Greater Vancouver Water District reaches century milestone

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Seymour Creek
The regional district is also responsible for the protection and stewardship of the Capilano, Seymour, and Coquitlam watersheds. Pictured is the construction of a wooden pipe for the Seymour Creek Water System in 1908. Photo Credit: Vancouver Archives

The Greater Vancouver Water District is celebrating 100 years of providing high-quality drinking water to the region’s 2.8 million residents through a complex treatment and transmission system the district calls “safe and reliable.”

Collaboration on water supply in the region started as early as 1886 with the founding of the Vancouver and Coquitlam Waterworks companies, which had a clear mission to find and deliver a good, reliable source of water for a growing population, say local officials. The Greater Vancouver Water District was founded in 1924.

“Water is essential to life, and for a century Metro Vancouver has been involved with making sure this valuable resource is stored, treated, and supplied to our members at an exceptional value,” announced George  Harvie, Chair of Metro Vancouver’s Board of Directors, in a statement. “I’m proud of the work that this Board and those who have come before have done to protect water supply areas, and to build and maintain a resilient system that delivers some of the best drinking water in the world.”

After 1924, the district secured leases for the Capilano and Seymour watersheds, and the Cleveland and Seymour Falls dams were constructed. Also created were the Seymour Capilano Filtration Plant and Coquitlam Water Treatment Plant, as well as twin tunnels to connect the Capilano Reservoir to the Seymour Capilano Filtration Plant.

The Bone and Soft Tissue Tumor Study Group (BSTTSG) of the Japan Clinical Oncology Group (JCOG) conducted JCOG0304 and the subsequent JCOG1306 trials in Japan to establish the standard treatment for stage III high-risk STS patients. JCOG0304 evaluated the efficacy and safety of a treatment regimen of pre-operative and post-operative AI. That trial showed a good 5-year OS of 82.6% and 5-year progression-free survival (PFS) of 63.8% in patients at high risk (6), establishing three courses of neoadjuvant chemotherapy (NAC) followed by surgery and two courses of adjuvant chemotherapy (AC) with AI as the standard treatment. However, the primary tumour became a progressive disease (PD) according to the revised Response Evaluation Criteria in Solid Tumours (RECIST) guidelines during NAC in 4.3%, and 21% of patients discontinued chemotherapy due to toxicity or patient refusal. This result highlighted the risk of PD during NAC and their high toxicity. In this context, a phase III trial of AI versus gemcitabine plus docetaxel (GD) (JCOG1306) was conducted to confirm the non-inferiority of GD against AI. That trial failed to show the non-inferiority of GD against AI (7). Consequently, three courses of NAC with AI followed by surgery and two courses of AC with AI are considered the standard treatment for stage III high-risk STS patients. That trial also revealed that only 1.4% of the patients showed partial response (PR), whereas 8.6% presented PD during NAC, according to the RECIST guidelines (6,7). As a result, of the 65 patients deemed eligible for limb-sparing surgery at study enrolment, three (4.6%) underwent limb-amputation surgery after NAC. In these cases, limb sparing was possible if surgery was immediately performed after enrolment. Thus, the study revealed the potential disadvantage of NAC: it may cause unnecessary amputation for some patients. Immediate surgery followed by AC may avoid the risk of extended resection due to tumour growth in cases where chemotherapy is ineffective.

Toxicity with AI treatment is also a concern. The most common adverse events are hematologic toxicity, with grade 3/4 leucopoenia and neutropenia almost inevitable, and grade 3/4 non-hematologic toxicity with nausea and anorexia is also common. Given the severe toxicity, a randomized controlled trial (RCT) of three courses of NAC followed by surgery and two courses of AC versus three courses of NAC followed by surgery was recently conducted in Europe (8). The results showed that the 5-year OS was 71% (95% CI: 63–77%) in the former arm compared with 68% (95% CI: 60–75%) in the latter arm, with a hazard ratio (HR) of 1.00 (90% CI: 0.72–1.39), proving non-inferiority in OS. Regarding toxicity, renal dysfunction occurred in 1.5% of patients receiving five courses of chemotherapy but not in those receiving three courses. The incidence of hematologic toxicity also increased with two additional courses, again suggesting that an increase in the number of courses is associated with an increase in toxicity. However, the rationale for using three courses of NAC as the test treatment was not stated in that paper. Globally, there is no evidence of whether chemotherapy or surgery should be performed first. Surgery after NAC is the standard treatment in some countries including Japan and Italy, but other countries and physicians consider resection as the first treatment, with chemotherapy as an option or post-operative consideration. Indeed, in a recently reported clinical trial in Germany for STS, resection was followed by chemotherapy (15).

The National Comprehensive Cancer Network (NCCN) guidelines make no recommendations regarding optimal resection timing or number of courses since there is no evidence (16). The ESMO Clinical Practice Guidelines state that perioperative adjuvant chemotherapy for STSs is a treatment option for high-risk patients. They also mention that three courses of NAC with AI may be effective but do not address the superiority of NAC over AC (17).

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The regional district is also responsible for the protection and stewardship of the Capilano, Seymour, and Coquitlam watersheds.

Planning for the next 100 years, regional officials are focused on conservation and reducing per-capita water consumption, especially in the summer, when use of treated drinking water jumps by some 50% due to lawn watering.

“Long-term planning for a sustainable water supply is always top of mind at Metro Vancouver,” said Malcolm Brodie, Chair of Metro Vancouver’s Water Committee, in a statement. “As our region grows and the climate changes and becomes more unpredictable, the next important challenge we have is to ensure that we’re storing and using treated drinking water responsibly. We use too much drinking water in this region in areas it isn’t needed, and the actions and decisions we make now around water conservation will make a huge difference for the future.”

Sustainable use of water resources, including a focus on conservation, will remain key as Metro Vancouver updates its Drinking Water Management Plan to address the challenges associated with population growth and climate change that have emerged since the last plan update in 2011. Later this year, the public will be invited to participate by providing input on Metro Vancouver’s goals, strategies, and actions regarding water supply for the next 10 years.

Metro Vancouver introduced its first Drinking Water Management Plan in 2005 and is actively engaging First Nations on the latest Drinking Water Management Plan update.

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